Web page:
When imaging tests find areas in the breast that could be signs of cancer, a physician will perform a biopsy to find out for sure. During a biopsy, the doctor removes small pieces of tissue from the suspicious area that are looked at in the lab to see if they contain cancer cells.
Tests Used to Find Out if Breast Cancer Has Spread
If your oncologist suspects that your cancer has spread beyond the breast and nearby lymph nodes, he or she may order imaging tests to confirm the diagnosis and help determine your course of treatment. Tests that may be done are chest X-rays, CT scans, MRIs, ultrasounds, PET (positron emission tomography) scans and bone scans.
Breast cancer screenings and diagnostic tests are expensive, but there is good news: Under the Affordable Care Act (ACA) and many state laws, private insurance plans as well as Medicare and Medicaid must cover the cost for breast cancer screenings, including genetic testing and preventive drug therapy. By law, reconstructive procedures, as are used after a mastectomy, are always covered. This is not the case for diagnostic tests, however, where insurers may require a co-pay and other fees. Here is an update.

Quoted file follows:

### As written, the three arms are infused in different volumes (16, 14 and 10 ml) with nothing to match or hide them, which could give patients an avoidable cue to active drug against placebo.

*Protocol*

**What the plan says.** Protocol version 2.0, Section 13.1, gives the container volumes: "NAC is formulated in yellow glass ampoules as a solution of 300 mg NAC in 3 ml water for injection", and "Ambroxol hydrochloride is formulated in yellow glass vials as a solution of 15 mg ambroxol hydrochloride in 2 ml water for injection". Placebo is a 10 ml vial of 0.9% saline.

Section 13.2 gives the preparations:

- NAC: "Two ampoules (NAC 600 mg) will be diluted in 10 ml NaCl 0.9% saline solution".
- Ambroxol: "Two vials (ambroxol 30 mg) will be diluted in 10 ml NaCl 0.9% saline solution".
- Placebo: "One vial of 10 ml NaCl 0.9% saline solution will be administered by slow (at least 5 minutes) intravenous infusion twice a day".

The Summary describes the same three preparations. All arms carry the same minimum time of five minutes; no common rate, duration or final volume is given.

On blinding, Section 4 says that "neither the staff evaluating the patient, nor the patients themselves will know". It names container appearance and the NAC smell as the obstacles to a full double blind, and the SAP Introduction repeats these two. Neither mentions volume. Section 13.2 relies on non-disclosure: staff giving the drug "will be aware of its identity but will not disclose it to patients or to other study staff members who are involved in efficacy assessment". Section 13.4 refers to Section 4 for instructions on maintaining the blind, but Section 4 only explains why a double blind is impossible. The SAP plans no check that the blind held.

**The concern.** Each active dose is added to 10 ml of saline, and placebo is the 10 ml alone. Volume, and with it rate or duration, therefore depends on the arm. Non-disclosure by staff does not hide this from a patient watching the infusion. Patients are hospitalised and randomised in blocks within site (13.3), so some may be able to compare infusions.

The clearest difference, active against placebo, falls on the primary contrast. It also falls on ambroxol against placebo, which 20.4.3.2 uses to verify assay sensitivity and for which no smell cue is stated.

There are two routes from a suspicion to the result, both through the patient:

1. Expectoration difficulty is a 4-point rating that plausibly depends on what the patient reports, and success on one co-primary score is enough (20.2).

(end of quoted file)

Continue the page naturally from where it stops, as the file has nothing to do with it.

No-Cost Coverage for Screening and Prevention
Private health insurance companies base their coverage policies for breast cancer screenings and prevention services on guidelines from the United States Prevention Services Task Force — an independent panel of national experts in disease prevention — and the Health Resources and Services Administration, a federal government agency that is part of the Department of Health and Human Services.